New York is Not Dead/Dying, part 3

In a podcast with New York comedian Nikki Glaser, Joe Rogan discusses James’ article, calling it “a fucking sobering read and not hyperbole,” but nowhere on the podcast is there any discussion about its veracity. Joe and his guest do not question any of its assumptions or claims. For someone who has built a reputation as someone who questions narratives and asks questions, Joe just takes James’ claims at face value. Joe says it is not hyperbole, but the article (just the title alone) is the epitome of hyperbole, so likely Joe does not know what the word hyperbole means or he is just being intellectually lazy here.

According to multiple sources, although rent and sales prices in NYC have fallen, they have not fallen that much, only around 3% since the start of the pandemic:

From Fox Business, San Francisco, NYC rents continue decline:

New York City has seen the second-largest decline in rental prices, at 3.9% since the beginning of the pandemic, followed by San Jose, Calif., and Miami – at 2.8% and 2.4%, respectively.


In August alone, rent prices dropped 1.1% in New York City.

In spite of a large number of of empty apartments, they are still expensive and prices have not fallen much:

Manhattan apartment rentals are still far from cheap. The average rental price for a two-bedroom apartment is $4,620. Yet the so-called effective median rent — what people pay with concessions — fell 10% over last year, according to Miller. Aside from offering free rent, brokers are offering to pay broker fees, adding gift cards to Home Depot and other retailers, and offering initial cleaning services, brokers say.


All segments of the market, from the high end to the low end, saw declines. And all areas of Manhattan had a sharp drop in new leases. But the Upper East Side was hit hardest, with a 39% fall in new leases.

There are three data points: occupancy rates, rental prices, and sale prices, in decreasing order of variance. Rental prices tend to have much greater fluctuations than sale prices. Occupancy rates are very volatile and are heavily impacted by seasonal factors, or even external events such as a political convention. The media tends to report on the last two, to make the situation seem worse than it really is. This is similar to headlines that purport that GDP has fallen 50% due to Covid. No it hasn’t, but rather the growth rate has fallen 50%, from 3% to 1.5%. Or the media reporting that GDP growth has fallen by the “greatest rate in decades,” but ignoring the huge variance of quarterly percentage changes of GDP. If GDP rises 1.5% in Q1, and only 1% in Q2, and then back to 1.5% in Q3, you have a large variance just in terms of these percentage differentials, but very little variability relative to the size of the overall US economy, which is still growing. The media is only reporting on highly fluctuating second and third derivatives of an otherwise very stable trend.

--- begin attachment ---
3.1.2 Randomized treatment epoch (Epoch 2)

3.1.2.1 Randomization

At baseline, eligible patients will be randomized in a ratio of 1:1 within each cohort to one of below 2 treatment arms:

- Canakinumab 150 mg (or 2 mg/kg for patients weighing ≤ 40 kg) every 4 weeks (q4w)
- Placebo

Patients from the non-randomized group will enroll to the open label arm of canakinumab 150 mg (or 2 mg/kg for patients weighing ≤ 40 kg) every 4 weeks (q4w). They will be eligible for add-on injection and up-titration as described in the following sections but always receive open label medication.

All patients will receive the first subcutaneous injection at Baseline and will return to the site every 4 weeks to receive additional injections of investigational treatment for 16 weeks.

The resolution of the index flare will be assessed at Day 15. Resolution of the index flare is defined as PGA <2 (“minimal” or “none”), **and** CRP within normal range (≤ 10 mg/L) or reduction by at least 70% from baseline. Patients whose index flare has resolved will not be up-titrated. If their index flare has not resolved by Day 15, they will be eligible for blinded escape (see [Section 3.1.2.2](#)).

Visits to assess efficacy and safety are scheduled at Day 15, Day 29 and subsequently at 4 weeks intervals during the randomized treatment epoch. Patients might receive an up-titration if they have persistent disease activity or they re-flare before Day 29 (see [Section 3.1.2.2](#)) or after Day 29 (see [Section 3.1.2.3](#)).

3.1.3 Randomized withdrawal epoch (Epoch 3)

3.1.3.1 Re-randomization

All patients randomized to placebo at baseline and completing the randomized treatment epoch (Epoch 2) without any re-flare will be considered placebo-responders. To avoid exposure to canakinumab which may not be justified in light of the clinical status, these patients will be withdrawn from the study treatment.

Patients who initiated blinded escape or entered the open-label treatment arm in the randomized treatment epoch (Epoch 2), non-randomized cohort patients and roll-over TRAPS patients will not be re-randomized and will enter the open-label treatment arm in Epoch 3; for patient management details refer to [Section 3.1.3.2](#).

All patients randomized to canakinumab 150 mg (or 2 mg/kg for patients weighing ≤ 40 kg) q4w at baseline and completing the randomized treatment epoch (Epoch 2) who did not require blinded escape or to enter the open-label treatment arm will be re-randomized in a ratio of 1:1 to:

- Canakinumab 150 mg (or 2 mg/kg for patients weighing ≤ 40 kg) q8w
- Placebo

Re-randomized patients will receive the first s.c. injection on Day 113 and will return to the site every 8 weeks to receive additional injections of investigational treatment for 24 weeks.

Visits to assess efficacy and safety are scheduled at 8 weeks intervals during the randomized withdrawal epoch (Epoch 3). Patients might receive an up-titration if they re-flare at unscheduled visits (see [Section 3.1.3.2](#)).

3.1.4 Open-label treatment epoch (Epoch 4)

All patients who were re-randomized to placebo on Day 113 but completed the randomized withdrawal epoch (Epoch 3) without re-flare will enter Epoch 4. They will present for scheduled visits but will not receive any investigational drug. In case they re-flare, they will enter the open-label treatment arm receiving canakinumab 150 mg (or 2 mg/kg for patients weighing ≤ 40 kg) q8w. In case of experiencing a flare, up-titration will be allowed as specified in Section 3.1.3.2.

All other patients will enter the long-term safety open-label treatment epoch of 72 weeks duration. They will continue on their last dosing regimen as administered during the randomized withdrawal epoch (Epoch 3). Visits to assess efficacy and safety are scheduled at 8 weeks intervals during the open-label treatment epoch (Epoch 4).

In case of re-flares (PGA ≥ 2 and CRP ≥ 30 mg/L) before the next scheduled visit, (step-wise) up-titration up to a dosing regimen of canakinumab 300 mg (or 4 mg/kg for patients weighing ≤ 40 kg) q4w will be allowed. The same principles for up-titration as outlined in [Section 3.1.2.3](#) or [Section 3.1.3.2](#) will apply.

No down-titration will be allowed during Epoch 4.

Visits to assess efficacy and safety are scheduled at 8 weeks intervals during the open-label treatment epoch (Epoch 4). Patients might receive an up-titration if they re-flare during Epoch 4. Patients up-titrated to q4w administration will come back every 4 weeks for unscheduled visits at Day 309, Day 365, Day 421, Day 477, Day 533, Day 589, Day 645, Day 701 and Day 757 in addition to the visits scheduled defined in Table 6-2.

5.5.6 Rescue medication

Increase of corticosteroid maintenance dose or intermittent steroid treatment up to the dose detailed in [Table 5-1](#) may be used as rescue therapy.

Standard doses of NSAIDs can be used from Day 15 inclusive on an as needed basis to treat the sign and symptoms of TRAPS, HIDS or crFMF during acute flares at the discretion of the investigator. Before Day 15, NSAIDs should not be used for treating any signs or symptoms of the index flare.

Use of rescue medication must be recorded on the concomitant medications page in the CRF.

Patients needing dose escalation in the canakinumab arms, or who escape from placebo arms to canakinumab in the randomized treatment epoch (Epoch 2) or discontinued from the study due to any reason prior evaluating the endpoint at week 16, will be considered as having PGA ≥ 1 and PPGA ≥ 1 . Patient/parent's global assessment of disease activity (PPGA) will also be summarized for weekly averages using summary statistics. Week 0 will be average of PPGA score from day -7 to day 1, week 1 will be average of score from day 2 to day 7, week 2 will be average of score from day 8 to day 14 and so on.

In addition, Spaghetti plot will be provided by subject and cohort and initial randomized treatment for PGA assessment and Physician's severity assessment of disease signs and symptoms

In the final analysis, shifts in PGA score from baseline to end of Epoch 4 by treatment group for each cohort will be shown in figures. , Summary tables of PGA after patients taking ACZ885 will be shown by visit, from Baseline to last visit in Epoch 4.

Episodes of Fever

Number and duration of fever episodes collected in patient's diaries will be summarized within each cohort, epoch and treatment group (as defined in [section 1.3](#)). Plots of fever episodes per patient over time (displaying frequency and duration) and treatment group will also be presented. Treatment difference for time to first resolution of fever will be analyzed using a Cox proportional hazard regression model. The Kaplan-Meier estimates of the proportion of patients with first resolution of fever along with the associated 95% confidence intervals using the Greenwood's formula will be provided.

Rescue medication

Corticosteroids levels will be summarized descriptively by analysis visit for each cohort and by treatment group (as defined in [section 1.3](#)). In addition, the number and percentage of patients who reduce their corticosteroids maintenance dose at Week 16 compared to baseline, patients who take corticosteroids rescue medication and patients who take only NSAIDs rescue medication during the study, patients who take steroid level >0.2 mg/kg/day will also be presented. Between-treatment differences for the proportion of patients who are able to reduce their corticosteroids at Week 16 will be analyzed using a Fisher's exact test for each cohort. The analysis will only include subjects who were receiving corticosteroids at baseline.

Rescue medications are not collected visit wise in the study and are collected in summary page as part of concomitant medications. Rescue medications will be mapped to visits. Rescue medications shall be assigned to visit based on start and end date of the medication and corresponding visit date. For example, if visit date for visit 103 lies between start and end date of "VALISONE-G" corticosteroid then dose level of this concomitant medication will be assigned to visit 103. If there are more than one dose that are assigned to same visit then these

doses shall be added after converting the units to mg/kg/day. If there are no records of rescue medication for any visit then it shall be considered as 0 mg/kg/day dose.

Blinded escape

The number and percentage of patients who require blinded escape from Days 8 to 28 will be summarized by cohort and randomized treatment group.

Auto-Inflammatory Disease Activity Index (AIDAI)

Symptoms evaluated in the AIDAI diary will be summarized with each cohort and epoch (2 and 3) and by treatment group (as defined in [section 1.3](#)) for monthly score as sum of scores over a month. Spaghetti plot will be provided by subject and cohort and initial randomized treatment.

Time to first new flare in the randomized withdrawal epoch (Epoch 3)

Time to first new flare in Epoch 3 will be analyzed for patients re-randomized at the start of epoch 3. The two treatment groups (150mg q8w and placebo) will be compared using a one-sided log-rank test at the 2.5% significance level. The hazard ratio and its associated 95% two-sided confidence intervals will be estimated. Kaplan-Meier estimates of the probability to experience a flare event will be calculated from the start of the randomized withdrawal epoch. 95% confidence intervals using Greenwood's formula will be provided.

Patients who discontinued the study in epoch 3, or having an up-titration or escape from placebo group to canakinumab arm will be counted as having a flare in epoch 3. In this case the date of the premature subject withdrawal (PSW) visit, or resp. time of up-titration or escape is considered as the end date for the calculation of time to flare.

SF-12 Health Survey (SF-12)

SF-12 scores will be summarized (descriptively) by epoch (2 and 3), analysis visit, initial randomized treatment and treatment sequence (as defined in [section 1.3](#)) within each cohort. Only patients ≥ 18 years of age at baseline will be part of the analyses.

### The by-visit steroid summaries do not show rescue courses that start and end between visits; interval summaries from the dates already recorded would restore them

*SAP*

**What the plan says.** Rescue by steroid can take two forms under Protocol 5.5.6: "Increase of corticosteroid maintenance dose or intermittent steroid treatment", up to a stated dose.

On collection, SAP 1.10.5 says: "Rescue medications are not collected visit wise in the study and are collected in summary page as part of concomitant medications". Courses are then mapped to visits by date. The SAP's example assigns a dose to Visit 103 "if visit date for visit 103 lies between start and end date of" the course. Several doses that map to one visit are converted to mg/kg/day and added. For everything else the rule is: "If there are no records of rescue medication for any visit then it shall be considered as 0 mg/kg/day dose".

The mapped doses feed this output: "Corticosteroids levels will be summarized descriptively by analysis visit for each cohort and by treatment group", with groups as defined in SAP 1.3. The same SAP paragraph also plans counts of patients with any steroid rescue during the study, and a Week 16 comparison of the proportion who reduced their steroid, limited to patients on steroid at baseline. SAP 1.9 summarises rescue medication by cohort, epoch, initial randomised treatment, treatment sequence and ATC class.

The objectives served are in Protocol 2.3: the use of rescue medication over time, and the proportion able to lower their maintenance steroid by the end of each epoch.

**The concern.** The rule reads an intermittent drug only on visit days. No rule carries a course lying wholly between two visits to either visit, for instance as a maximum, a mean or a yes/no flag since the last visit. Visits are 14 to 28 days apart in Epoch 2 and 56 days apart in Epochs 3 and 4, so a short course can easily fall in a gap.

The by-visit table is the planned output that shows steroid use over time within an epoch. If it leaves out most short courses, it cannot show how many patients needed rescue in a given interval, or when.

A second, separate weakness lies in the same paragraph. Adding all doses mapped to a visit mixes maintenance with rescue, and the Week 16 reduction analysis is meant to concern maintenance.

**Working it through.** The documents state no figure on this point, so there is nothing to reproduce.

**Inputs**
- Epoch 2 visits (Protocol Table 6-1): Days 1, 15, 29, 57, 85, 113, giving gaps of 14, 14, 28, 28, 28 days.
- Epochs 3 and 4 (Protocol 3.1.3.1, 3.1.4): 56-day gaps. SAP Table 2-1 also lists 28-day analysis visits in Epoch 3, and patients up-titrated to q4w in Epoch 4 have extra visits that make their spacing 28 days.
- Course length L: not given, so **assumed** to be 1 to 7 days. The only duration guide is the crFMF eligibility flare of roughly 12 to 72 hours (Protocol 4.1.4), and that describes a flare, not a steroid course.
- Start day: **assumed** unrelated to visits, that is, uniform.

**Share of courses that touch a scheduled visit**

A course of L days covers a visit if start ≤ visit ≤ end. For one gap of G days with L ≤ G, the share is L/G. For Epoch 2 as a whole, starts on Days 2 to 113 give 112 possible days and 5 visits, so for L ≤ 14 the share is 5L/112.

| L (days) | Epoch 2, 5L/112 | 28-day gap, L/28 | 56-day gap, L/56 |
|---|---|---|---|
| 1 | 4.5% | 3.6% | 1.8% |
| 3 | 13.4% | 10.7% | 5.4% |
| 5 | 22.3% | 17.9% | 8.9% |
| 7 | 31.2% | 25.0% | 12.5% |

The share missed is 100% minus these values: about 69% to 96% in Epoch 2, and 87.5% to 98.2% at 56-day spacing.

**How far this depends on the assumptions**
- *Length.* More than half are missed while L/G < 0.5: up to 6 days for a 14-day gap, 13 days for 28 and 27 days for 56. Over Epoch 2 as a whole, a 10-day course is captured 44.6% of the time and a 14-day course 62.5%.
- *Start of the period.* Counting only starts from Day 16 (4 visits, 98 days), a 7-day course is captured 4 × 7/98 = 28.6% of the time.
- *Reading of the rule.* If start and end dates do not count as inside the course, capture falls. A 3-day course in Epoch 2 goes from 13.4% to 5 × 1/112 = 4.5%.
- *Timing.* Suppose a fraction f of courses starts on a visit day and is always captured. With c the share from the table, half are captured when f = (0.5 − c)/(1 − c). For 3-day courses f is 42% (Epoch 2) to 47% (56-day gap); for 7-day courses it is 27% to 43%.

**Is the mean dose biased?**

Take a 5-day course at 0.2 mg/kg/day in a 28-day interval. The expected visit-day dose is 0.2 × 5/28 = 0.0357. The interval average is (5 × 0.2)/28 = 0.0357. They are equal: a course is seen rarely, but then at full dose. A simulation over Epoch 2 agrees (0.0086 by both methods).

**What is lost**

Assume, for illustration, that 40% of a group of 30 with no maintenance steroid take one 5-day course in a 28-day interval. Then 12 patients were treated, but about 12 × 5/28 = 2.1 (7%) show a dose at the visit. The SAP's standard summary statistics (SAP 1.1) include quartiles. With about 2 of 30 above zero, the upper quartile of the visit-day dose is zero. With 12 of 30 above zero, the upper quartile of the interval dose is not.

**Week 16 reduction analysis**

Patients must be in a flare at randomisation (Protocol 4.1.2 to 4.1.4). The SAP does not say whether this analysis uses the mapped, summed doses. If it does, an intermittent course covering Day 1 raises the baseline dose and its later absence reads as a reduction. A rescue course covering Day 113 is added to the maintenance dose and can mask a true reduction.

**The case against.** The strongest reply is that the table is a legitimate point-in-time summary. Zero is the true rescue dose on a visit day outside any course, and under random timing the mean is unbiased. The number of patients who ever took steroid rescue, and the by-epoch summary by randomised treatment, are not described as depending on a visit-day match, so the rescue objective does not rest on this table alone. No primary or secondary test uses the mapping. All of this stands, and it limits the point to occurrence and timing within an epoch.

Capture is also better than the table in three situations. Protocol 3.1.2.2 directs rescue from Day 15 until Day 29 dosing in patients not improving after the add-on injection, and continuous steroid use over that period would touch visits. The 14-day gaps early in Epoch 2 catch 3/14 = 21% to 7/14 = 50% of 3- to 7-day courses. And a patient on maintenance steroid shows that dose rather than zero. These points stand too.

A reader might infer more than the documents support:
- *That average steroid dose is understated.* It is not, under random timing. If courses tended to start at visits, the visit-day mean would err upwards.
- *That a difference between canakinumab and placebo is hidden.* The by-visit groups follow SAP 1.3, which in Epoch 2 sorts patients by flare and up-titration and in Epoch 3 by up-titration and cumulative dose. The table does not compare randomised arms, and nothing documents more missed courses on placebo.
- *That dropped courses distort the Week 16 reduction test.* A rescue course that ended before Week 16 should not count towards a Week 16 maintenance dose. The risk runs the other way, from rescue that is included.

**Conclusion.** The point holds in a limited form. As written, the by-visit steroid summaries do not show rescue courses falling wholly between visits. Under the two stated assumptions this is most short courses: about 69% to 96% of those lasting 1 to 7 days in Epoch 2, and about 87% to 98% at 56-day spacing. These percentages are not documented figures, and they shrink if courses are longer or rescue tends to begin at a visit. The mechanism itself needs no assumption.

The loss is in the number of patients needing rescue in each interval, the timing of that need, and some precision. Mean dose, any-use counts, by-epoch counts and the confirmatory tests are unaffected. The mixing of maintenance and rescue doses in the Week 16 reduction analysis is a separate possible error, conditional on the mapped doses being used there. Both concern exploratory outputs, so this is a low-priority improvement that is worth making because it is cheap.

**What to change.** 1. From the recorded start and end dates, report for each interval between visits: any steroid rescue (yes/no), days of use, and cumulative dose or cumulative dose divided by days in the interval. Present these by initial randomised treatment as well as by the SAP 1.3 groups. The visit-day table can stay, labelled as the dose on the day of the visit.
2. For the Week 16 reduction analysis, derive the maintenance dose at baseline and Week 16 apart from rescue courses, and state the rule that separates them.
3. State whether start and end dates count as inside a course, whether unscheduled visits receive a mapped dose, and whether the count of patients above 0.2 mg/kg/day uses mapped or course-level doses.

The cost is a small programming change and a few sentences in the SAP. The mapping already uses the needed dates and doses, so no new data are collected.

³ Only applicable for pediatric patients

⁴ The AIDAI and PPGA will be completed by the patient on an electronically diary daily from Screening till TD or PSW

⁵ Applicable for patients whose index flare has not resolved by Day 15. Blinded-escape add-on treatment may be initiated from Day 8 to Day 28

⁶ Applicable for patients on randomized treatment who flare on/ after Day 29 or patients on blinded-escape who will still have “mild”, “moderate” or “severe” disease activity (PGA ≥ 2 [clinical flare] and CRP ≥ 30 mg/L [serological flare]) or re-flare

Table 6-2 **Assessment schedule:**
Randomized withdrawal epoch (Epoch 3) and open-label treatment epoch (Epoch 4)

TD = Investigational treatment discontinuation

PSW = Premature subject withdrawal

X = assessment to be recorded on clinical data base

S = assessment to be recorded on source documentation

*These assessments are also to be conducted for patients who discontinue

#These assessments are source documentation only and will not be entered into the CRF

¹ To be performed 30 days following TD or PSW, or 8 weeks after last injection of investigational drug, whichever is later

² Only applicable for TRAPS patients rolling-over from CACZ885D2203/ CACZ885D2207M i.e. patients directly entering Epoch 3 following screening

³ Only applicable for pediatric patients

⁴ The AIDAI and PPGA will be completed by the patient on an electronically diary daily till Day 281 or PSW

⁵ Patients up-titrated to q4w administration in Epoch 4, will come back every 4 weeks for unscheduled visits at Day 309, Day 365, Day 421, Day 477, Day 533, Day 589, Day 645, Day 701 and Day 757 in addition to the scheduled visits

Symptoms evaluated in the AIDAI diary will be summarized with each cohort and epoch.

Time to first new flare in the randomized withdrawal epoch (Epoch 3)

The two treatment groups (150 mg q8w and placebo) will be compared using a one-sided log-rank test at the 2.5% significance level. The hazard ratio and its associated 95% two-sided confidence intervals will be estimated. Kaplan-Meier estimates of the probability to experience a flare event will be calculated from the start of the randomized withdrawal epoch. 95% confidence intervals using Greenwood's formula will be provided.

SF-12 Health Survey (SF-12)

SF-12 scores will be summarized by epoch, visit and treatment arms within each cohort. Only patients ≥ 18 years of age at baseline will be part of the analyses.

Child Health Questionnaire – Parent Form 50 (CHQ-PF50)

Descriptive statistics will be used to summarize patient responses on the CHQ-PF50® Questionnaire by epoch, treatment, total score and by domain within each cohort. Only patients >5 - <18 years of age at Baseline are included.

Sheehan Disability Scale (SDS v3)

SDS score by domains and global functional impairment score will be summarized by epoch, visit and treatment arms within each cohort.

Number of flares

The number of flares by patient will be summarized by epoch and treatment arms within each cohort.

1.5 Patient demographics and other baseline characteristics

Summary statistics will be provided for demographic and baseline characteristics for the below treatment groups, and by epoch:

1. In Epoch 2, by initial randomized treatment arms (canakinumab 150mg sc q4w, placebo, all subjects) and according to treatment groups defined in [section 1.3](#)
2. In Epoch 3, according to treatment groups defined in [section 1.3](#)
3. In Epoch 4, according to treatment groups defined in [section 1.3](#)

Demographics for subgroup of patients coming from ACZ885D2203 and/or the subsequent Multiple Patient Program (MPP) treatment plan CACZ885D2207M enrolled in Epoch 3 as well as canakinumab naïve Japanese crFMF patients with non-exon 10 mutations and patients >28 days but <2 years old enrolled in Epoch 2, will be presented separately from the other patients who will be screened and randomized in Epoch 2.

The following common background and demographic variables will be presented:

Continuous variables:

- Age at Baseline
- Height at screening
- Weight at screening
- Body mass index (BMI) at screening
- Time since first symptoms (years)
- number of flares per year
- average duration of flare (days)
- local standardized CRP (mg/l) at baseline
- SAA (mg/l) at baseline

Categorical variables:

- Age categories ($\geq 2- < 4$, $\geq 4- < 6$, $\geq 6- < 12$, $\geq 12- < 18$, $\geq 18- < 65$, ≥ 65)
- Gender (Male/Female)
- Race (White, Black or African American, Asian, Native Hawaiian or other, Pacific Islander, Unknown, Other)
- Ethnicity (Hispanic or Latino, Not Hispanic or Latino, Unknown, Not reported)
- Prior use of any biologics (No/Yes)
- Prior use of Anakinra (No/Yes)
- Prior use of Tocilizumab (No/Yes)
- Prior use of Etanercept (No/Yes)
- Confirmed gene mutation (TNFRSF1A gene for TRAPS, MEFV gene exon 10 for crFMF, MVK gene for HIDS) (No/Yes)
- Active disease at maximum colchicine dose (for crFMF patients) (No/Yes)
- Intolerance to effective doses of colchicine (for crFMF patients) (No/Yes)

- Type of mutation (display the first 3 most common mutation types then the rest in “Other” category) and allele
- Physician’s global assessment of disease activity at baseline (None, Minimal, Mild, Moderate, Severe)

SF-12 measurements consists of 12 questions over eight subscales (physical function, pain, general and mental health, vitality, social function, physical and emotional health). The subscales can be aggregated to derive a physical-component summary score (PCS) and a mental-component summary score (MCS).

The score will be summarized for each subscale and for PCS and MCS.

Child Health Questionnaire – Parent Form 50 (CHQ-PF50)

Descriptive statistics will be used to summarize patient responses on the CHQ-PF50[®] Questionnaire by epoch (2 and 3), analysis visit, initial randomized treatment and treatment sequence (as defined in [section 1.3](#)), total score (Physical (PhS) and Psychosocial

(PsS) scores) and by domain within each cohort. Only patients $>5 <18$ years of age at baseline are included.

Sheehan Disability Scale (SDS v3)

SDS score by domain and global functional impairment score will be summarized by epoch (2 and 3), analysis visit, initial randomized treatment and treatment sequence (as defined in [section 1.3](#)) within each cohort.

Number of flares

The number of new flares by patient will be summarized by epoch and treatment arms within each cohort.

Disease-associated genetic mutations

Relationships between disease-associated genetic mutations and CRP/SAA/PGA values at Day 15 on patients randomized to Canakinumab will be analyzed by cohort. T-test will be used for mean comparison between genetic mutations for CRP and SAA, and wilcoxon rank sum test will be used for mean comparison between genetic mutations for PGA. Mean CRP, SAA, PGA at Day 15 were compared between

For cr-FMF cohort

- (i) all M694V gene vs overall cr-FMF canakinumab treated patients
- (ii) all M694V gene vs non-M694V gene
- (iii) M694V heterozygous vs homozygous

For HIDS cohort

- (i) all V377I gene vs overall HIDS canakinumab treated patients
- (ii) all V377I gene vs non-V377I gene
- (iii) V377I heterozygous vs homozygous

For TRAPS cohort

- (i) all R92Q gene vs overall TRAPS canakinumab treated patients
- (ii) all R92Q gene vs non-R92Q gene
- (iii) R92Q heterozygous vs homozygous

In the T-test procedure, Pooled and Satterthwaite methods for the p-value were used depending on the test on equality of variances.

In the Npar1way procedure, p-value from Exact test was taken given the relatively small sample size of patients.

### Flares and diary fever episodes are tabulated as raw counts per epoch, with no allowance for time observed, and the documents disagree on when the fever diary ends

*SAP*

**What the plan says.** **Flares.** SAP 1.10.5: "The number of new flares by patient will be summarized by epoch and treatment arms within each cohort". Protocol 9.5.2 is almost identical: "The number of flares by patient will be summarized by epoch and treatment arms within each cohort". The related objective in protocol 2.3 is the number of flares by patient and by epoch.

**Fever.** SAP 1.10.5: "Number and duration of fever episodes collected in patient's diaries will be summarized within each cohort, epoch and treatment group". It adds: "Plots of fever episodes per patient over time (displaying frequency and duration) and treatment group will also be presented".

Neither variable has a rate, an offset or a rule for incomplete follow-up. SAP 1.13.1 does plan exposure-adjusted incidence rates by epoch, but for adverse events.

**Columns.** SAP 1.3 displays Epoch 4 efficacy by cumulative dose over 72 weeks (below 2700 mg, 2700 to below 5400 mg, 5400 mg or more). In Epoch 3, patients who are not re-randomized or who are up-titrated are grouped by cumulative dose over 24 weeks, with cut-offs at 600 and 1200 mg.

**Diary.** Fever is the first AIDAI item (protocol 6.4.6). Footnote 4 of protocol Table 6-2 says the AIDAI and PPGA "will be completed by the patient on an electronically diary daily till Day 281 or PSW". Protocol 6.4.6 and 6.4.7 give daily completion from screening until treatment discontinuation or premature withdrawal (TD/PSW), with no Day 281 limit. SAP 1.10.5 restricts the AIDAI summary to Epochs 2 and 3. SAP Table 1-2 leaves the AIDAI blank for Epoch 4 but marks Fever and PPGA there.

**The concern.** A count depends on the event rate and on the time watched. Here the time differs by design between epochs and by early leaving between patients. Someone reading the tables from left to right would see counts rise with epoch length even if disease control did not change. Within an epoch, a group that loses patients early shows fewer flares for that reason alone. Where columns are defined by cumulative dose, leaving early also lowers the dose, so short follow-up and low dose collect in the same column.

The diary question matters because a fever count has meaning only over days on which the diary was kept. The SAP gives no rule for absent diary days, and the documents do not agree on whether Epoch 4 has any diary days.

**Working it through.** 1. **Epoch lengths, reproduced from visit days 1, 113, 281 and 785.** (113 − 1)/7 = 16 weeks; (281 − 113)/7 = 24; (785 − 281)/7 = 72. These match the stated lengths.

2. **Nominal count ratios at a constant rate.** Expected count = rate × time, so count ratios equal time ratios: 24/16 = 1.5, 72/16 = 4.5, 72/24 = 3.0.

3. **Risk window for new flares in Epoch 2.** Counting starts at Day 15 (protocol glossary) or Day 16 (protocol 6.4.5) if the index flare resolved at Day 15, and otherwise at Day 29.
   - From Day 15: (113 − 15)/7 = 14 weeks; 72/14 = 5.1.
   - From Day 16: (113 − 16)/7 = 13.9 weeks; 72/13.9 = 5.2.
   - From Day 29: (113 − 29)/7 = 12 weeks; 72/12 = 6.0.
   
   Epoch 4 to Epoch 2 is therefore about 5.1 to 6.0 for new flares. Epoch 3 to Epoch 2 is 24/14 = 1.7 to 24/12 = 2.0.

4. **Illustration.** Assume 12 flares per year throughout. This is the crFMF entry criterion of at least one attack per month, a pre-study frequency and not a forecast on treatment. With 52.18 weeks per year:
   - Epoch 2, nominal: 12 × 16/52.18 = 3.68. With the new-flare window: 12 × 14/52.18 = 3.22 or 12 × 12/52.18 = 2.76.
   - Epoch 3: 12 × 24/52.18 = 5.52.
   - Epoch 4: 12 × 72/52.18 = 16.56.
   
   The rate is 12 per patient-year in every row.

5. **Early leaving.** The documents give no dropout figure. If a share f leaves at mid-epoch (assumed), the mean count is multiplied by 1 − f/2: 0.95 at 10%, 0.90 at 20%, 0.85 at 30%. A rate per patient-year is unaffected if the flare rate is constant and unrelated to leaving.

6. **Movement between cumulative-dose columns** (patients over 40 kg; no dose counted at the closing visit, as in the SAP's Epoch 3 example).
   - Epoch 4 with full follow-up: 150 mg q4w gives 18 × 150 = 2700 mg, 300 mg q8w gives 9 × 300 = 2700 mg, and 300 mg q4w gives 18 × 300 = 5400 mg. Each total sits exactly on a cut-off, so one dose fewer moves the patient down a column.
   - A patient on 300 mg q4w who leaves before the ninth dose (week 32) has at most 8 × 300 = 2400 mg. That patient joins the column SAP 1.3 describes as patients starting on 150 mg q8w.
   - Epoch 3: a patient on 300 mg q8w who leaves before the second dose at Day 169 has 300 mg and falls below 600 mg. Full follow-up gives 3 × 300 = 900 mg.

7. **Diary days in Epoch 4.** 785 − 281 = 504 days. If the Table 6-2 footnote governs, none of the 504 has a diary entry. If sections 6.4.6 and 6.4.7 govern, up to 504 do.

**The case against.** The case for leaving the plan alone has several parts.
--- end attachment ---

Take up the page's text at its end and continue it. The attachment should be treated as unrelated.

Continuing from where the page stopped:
Another important factor ignored by James and others is, such purported Covid declines are a continuation of a long-standing, preexisting trend of NYC rent and sales prices falling, since 2016, so not all of the decline can be blamed on Cvoid.

When James talks about ‘NYC dying,’ presumably he is talking about the most expensive zip codes, which define the ‘NYC experience and cultural milieu,’ so that would include the Tribeca/Soho, not Washington Heights or Inwood.

So I went to Zillow and compared the five most expensive NYC zip codes, to see how much prices have fallen since Covid.

The results pretty much destroy the thesis that the NYC real estate market is dying due to Covid:

NYC prices had already been in decline since 2016-2018. Prices fell 3% since the start of 2020 for the most expensive of zip codes (some did not fall though), but it is impossible to disentangle how much of that is directly due to Covid, versus the underlying trend. Maybe only 1% is due to Covid. Either way, it is not much.

Of the presumably thousands or even millions of people who have read and discussed James’ article, no one bothered to do this this most cursory/basic of research, which shows NYC has been in a slump since around 2016-2018 or so, and that any purported decline in prices and rent attributable to Covid are actually smaller than they appear.

The same pattern is observed for rental prices, both residential and commercial, which have been in decline since 2016:

James goes on…

Now the streets are empty.

Except that they are not. Maybe they were during the peak of the pandemic in March-May, but a first-hand account shows plenty of activity. Does this look dead to you?

Some of the wealthier and nicer residential neighborhoods of NYC are known to be quiet and don’t have much foot traffic, as opposed to the bustling streets of the Bronx or Harlem.

Also, we need comparison photos of the streets of NYC of before and after the pandemic, which are hard to find, matched by date and time. Obviously, Wall St. will seem empty during the weekends or a holiday, for example.

To be continued…